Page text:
Dawn Chatty

Nomads throughout the Middle East have been viewed through a lens of romantic attachment or, latterly, uncomfortable disdain and disparagement. For decades they have been subjected to state-sponsored as well as international settlement efforts in the name of modernity, progress, and more recently environmental protection. Peoples who move have challenged the neocolonial projects of the League of Nations Mandate era as well as the post–World War II independent nation by the sheer fact of their mobility. Movement, as Ernest Gellner pointed out, made these peoples “marginal” to the state, in that they could move out of the orbit of state control (Gellner 1969; also see Scott 2009). Despite efforts by central authorities to control and extend authority over these peoples, a political order outside the state continues to characterize nomads of the Middle East, with their tribal, kin-based social organization.

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Medium 9780253018380

1 Remediating Space: Adaptation and Narrative Geography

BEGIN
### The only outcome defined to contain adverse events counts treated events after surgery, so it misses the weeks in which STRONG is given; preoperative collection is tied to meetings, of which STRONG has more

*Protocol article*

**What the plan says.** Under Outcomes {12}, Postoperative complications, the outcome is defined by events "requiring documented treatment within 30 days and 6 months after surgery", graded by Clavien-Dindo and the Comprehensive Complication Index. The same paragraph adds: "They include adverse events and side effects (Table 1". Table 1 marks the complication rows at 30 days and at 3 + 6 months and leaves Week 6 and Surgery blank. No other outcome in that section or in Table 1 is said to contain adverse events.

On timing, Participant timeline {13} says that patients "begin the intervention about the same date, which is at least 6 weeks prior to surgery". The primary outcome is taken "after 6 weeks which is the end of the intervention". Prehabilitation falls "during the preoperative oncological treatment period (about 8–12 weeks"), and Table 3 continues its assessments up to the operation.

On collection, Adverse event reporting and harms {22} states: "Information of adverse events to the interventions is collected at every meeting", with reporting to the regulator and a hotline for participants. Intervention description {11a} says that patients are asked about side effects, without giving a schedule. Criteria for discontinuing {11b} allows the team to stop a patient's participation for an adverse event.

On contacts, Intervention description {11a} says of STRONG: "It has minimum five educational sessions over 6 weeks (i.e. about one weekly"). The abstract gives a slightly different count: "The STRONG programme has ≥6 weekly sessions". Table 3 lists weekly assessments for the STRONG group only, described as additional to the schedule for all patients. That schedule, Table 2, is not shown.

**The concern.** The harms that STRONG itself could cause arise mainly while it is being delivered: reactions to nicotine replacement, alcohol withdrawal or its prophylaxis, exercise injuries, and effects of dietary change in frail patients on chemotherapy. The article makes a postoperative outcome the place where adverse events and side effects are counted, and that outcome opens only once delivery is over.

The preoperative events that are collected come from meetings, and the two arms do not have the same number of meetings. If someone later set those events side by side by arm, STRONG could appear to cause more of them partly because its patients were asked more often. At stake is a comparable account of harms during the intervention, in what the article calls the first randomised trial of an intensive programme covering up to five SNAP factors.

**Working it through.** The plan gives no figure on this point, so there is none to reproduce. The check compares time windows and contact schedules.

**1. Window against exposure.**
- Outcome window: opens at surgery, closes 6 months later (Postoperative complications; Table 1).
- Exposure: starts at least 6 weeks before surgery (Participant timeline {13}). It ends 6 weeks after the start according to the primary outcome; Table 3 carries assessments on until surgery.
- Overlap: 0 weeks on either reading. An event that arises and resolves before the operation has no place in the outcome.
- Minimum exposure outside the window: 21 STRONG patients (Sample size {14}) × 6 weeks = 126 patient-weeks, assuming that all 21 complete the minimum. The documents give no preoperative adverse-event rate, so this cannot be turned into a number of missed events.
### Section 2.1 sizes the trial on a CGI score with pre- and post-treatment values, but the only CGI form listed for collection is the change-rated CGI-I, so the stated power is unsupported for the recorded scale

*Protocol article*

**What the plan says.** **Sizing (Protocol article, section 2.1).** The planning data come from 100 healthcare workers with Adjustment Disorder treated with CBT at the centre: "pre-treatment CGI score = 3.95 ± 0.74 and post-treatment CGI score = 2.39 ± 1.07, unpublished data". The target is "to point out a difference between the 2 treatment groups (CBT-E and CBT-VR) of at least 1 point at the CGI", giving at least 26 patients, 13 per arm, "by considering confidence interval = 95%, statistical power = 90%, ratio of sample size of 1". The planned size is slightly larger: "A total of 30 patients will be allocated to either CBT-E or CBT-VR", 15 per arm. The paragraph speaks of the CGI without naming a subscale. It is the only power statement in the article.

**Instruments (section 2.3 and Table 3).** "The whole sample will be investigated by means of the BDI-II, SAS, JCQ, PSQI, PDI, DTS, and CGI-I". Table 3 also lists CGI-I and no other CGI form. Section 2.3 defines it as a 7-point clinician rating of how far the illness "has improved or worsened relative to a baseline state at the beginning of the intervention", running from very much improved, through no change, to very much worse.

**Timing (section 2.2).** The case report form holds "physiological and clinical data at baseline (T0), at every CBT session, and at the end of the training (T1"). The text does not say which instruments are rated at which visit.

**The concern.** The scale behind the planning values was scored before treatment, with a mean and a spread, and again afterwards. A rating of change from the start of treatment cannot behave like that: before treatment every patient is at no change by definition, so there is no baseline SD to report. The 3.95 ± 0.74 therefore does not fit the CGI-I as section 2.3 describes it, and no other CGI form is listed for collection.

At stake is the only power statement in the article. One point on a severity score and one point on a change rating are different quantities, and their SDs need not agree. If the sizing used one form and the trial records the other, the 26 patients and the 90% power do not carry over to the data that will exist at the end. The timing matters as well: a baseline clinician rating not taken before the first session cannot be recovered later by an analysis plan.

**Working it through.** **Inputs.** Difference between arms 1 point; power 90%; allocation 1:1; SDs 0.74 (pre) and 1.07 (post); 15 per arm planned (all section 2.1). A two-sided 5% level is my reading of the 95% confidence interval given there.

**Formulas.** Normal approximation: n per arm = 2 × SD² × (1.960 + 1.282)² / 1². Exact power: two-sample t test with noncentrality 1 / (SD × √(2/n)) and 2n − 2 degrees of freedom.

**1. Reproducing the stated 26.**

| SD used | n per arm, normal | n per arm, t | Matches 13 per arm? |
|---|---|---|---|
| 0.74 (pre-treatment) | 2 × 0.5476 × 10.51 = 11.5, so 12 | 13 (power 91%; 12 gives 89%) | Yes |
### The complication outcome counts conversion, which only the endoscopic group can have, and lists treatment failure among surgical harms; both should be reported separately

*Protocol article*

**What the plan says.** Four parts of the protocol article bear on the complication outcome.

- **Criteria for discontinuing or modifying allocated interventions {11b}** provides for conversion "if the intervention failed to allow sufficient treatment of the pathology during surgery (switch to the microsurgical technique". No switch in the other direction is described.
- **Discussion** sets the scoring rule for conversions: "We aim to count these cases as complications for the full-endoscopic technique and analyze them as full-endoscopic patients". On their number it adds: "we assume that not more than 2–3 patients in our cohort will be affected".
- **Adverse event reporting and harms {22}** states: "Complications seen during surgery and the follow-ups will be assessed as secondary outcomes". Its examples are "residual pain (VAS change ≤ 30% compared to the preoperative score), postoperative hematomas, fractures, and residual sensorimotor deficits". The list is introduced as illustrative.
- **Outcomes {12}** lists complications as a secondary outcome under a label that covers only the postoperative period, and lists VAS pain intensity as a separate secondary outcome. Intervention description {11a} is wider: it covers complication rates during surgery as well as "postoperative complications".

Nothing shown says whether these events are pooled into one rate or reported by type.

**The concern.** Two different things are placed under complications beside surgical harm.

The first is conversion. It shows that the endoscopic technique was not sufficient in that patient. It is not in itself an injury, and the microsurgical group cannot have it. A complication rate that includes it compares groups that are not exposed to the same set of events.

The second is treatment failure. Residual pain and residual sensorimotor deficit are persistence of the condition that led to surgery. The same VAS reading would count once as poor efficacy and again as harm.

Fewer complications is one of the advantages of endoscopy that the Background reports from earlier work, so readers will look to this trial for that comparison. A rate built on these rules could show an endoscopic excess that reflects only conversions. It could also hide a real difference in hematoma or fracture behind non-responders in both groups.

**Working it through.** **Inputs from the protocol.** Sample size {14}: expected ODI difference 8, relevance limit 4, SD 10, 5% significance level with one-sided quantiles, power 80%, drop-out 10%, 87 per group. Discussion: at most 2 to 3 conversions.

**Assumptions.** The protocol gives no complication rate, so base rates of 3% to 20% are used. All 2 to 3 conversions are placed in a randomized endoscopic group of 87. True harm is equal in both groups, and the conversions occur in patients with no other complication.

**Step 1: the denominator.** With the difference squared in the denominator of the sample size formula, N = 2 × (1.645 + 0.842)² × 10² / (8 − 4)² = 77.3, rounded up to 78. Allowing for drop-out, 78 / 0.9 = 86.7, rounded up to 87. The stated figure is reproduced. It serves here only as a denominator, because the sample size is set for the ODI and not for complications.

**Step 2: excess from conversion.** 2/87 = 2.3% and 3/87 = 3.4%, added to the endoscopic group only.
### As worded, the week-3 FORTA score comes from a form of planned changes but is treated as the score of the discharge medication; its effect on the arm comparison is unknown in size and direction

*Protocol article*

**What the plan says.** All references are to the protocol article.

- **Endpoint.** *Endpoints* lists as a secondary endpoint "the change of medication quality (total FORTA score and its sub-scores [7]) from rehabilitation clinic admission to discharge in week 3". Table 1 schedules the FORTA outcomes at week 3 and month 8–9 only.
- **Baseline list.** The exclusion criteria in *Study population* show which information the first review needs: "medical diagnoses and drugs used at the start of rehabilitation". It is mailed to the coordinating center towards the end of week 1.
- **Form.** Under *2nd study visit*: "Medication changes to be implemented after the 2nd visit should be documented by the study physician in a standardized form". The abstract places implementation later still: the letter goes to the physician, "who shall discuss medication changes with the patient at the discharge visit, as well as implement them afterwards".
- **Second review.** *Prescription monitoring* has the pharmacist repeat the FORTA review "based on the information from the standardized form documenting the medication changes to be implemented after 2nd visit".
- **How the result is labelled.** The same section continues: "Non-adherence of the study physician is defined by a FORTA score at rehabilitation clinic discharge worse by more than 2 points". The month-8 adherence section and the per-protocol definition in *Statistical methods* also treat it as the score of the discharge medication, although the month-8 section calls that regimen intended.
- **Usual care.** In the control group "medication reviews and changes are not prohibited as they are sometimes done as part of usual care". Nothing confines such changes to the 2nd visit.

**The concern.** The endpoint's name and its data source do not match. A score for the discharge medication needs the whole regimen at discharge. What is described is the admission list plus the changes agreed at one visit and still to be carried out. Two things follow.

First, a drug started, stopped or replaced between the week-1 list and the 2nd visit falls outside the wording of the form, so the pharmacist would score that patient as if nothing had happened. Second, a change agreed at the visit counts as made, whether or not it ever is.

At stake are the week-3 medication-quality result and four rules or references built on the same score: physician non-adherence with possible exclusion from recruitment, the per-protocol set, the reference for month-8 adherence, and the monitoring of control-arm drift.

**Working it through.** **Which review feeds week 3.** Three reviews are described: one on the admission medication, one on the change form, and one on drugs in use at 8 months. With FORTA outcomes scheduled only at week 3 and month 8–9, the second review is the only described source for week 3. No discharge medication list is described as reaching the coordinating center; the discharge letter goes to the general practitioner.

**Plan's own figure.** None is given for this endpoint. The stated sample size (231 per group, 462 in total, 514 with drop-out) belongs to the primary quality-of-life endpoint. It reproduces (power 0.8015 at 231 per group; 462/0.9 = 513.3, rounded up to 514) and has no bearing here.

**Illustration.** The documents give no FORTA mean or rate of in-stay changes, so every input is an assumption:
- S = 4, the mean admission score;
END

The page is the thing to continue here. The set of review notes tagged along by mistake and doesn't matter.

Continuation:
Jane Stadler Indiana University Press ePub

The formal characteristics of films, novels, and plays privilege varied expressions of imaginative geography and these cultural narratives, we argue, not only mediate and represent space, place, and location but are themselves mediated representational spaces. Furthermore, films, novels, and plays also open themselves up to further remediation in the form of cross-media adaptation or, to push the point further, in the form of geovisualization and the spatial analysis it enables. Adaptation studies is an exciting, dynamic, and rapidly developing interdisciplinary field, and yet, like narrative theory, it has not fully or directly accounted for the question of space. Adaptation studies has been more concerned with questions of fidelity (or the validity of those questions), lines of influence, and transmediality and with the translation of space, place, and landscape between narrative forms being rarely addressed.